Visa has inked a deal to buy London payments group Currencycloud in the latest move by a US buyer to swoop on the booming British tech sector.
The financial services giant today said the deal builds on an existing partnership between the companies and values Currencycloud at £700m inclusive of cash and retention incentives.
However, the total payment will be reduced by the outstanding equity of the London-based firm that Visa already owns.
Currencycloud, which was founded in 2007, enables banks and fintechs to provide foreign exchange services for cross-border payments.
It has more than 500 clients operating in 180 countries, including Starling, Revolut, Seedrs and Oanda.
Visa, which took part in a $80m funding round for Currencycloud last year, said the acquisition will strengthen its existing foreign exchange services to better serve banking and fintech clients.
It comes a month after Visa snapped up Swedish open banking platform Tink for €1.8bn (£1.5bn) — a deal that itself followed a collapsed $5.3bn merger with fintech firm Plaid earlier this year.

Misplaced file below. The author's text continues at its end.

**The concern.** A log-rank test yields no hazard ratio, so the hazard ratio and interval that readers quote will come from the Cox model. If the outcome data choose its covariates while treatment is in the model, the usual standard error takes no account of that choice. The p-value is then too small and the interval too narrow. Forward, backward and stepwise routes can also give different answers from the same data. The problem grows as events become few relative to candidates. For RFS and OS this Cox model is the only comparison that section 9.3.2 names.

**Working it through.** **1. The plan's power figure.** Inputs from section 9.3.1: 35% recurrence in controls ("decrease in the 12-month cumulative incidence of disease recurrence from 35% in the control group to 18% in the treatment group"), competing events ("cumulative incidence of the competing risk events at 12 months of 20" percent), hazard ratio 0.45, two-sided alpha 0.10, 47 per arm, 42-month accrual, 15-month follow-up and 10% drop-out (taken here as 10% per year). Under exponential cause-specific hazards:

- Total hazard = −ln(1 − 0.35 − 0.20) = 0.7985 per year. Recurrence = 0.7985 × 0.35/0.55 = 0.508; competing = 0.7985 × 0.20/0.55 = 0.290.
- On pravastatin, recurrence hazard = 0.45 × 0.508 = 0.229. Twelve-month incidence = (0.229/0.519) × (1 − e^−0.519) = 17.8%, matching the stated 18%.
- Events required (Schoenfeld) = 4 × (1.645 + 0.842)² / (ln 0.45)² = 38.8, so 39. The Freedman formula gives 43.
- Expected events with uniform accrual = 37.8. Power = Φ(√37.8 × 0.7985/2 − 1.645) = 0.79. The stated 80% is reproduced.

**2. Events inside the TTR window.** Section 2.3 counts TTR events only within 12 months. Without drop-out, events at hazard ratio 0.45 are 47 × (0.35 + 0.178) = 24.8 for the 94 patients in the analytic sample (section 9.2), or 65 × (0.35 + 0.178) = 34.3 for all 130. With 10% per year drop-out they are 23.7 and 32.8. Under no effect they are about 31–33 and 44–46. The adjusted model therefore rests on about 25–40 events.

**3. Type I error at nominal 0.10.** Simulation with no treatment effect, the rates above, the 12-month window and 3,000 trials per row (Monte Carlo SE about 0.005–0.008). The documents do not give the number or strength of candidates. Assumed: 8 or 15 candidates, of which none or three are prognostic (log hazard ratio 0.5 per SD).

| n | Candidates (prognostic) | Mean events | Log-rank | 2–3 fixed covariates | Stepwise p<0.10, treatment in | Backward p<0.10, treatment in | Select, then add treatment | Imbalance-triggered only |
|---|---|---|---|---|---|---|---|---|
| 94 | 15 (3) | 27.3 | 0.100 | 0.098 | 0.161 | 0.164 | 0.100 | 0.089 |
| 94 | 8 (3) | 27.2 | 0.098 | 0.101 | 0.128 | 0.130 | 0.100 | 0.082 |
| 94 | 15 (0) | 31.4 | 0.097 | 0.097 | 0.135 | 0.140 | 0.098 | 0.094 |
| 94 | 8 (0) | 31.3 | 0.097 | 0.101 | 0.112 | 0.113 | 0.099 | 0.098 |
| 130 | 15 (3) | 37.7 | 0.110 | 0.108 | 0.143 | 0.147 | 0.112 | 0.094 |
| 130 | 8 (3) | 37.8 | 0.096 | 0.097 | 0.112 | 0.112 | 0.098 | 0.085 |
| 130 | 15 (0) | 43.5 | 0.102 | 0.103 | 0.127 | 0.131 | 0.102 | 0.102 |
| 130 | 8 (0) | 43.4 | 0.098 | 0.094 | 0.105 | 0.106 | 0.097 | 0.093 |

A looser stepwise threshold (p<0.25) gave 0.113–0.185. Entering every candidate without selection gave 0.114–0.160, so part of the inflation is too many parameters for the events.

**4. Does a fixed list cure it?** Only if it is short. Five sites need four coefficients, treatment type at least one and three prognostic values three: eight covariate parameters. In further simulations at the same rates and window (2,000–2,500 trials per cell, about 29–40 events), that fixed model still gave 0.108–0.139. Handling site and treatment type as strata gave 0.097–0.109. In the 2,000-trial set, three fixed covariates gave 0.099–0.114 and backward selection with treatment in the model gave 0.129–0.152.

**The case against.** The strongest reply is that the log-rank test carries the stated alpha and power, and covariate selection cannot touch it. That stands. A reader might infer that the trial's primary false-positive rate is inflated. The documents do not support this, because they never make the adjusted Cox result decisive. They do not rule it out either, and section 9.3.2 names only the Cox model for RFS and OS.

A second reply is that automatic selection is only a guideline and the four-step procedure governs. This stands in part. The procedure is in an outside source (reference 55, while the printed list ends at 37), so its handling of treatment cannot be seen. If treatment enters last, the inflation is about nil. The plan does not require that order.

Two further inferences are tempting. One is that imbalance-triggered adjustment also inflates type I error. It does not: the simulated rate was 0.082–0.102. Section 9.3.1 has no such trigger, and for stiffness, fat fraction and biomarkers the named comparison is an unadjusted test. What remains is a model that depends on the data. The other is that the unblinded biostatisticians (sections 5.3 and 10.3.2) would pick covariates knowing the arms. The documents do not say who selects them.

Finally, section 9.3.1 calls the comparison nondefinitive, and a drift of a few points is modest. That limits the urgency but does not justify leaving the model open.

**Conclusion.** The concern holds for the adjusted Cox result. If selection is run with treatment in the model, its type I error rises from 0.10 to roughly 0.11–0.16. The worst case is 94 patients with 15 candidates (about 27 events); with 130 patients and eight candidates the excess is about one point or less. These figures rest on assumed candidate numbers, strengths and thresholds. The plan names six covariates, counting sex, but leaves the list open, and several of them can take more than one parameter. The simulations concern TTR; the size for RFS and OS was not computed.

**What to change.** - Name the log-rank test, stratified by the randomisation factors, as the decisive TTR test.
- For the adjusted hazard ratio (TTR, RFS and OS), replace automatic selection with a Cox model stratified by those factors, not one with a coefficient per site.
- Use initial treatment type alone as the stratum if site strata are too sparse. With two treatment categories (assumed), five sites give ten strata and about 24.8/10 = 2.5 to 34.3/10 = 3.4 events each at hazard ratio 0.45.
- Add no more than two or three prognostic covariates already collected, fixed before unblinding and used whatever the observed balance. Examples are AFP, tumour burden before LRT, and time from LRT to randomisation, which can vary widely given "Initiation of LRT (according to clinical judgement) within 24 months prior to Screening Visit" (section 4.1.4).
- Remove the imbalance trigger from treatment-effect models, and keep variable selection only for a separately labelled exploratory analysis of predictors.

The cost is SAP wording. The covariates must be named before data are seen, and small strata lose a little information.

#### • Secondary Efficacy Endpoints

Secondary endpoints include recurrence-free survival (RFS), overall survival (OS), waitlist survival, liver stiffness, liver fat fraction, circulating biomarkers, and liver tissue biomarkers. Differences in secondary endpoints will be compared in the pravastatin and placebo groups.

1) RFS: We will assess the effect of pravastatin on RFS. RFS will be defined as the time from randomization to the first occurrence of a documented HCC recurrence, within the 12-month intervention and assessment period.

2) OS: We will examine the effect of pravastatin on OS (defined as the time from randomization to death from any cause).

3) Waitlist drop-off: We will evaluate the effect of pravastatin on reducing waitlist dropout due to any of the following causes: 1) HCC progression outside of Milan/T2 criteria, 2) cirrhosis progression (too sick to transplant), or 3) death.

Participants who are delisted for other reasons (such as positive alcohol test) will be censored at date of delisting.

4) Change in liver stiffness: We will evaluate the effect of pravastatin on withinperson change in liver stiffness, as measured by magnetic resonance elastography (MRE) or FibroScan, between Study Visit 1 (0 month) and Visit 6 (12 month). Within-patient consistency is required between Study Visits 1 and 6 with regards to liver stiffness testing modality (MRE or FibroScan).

“The acquisition of Currencycloud is another example of Visa executing on our network of networks strategy to facilitate global money movement,” said Colleen Ostrowski, Visa’s global treasurer.
“Consumers and businesses increasingly expect transparency, speed and simplicity when making or receiving international payments. With our acquisition of Currencycloud, we can support our clients and partners to further reduce the pain points of cross-border payments and develop great user experiences for their customers.”
Currencycloud chief executive Mike Laven added: “The combination of Currencycloud’s fintech expertise and Visa’s network will enable us to deliver greater customer value to the businesses moving money across borders.”
The deal is the latest example of a takeover move by a US company on a British company — a trend that has drawn criticism in the City and among politicians.
London-listed cyber firm Avast last week confirmed it was in takeover discussions with NortonLifeLock, while US private equity firms have swooped on a number of companies including Morrisons, Asda, John Laing and the AA.